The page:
As IoT proliferation continues, billions of connected sensors will transmit data from machines, industrial facilities, living spaces, wearables, and other environments creating an enormous demand for battery power. Across a wide range of different applications, system developers and infrastructure operators who need to support high volumes of sensor connectivity face the challenge of how to manage this in an efficient way. For wireless sensors, the implications of battery usage and waste management, as well as life-cycle maintenance costs are key concerns. HaiLa’s solution solves these IoT sensor deployment and maintenance challenges in a more sustainable way.
The BSC2000 RF Evaluation Chip is based on HaiLa’s passive backscatter technology, providing an extremely efficient, low-power communication link for battery-powered sensors. HaiLa’s technology significantly extends sensor battery life, reduces IoT deployment operating costs and battery waste, and offers a path towards ubiquitous ambient IoT in the future where sensor batteries could be eliminated altogether.
Additionally, HaiLa’s technology provides a way to extend the edge connectivity capabilities of Wi-Fi beyond the current protocol definitions and gives end-users lower total cost of ownership for wireless sensor deployment in a WLAN environment.
Passive backscatter explained
Passive backscatter is a communication technique where a device reflects or modulates an existing RF signal to transmit information. Unlike active RF communication, where a device generates its own RF signal, passive backscatter devices rely on ambient RF signals or signals transmitted by other sources. In wireless IoT devices, an antenna modulates an incident RF signal by reflecting (“scattering”) a portion of the incoming signal while introducing changes to its properties such as amplitude or frequency to encode new information on the signal. These changes are then detected and decoded by a receiver.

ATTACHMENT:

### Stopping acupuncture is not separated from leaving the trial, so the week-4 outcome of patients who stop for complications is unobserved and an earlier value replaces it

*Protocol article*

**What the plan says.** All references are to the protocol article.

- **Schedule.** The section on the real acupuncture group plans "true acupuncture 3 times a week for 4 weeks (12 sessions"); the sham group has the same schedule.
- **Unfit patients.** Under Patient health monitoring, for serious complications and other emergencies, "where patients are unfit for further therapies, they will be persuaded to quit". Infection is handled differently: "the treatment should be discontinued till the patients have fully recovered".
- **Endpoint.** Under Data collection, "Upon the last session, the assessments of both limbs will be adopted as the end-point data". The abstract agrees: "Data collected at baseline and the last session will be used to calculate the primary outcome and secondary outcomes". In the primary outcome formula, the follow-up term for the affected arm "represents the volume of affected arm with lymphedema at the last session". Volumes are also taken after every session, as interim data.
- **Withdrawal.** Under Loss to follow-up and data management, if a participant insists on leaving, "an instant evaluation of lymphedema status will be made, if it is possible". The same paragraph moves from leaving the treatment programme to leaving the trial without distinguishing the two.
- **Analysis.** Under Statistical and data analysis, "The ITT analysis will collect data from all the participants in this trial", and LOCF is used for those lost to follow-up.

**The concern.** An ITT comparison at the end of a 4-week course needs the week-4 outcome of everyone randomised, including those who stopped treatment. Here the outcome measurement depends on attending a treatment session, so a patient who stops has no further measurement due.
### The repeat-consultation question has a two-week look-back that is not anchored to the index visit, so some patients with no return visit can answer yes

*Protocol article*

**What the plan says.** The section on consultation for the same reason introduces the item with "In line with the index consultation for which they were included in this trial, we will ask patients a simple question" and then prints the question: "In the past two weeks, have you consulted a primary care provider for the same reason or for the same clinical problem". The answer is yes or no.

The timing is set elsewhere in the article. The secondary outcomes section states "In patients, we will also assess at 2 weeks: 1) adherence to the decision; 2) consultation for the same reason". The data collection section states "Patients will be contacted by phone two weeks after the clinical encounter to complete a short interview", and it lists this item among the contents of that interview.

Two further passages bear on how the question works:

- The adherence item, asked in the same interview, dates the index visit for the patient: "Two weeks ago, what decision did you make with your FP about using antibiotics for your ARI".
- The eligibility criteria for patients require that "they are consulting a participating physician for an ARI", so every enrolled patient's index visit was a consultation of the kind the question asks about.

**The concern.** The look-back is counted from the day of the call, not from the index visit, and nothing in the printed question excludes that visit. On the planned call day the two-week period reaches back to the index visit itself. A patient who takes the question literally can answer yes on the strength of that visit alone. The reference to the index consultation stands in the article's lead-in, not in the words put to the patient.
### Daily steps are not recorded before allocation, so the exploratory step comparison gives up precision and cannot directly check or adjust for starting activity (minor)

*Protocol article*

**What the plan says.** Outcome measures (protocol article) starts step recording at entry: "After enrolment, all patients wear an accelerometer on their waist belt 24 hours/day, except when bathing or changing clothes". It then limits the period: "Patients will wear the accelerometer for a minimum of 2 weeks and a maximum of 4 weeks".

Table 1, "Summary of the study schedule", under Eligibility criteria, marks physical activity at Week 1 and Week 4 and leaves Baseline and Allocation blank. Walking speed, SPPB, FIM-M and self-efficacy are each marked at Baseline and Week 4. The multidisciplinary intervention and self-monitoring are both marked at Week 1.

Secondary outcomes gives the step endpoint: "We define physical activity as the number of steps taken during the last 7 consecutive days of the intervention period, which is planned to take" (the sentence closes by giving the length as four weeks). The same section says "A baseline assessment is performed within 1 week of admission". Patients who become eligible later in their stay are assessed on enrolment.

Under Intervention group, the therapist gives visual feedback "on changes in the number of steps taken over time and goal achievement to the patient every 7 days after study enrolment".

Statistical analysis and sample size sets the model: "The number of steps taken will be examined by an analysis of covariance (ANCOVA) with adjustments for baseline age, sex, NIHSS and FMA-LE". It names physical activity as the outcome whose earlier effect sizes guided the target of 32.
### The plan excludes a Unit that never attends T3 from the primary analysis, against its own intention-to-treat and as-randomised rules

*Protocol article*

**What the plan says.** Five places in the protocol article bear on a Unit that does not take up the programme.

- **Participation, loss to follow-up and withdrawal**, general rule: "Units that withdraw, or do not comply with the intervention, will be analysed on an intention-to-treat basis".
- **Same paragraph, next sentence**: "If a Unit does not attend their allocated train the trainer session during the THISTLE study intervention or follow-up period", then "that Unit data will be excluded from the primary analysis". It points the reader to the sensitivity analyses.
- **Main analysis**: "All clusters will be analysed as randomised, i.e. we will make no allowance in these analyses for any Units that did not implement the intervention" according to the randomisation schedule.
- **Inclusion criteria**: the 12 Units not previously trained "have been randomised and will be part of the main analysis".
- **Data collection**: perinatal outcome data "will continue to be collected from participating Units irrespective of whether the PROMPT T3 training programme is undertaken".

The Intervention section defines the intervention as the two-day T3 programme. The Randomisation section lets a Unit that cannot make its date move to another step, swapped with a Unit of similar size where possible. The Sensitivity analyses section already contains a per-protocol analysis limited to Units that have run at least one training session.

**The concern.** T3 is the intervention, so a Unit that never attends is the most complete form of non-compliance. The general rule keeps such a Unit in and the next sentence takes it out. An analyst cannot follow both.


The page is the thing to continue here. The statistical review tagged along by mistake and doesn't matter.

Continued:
The BSC2000 is a complete system on chip containing all of the analog and digital baseband functions to enable collection of data from a sensor which can then be backscattered into a Wi-Fi signal. It can be integrated into a sensor tag together with an antenna, a sensor with a compatible SPI interface for sensor data communication, and supporting peripheral components including external memory and clocks. The BSC2000 operates in the 2.4GHz band covering all the channels defined in the 802.11b Wi-Fi specification where it performs codeword translations of 1Mbps DSSS symbols. In the Analog Front End (AFE), the envelope of the incoming RF signal is detected in the Envelope Detector, and the input data stream is backscattered by reflecting the incident RF wave through the RF switch (backscatter modulator).
There are three modes of operation for the BSC2000:
Standby mode: The envelope detector is switched on, the baseband processor is on standby, waiting for an infrastructure message, and the modulator is not backscattering.
Listening mode: The envelope detector is switched on, the baseband processor is decoding the infrastructure message, and the modulator is not backscattering.
Backscatter mode: The envelope detector is switched off, the baseband processor is encoding the sensor data, and the modulator is backscattering.
The baseband processor decodes the incoming data stream, retrieves the information from the target sensor connected to the BSC2000 via the SPI interface, and transfers the sensor data to the backscatter modulator. Device configuration is managed from an external flash memory via the SPI interface. The flash memory is powered down when not in use.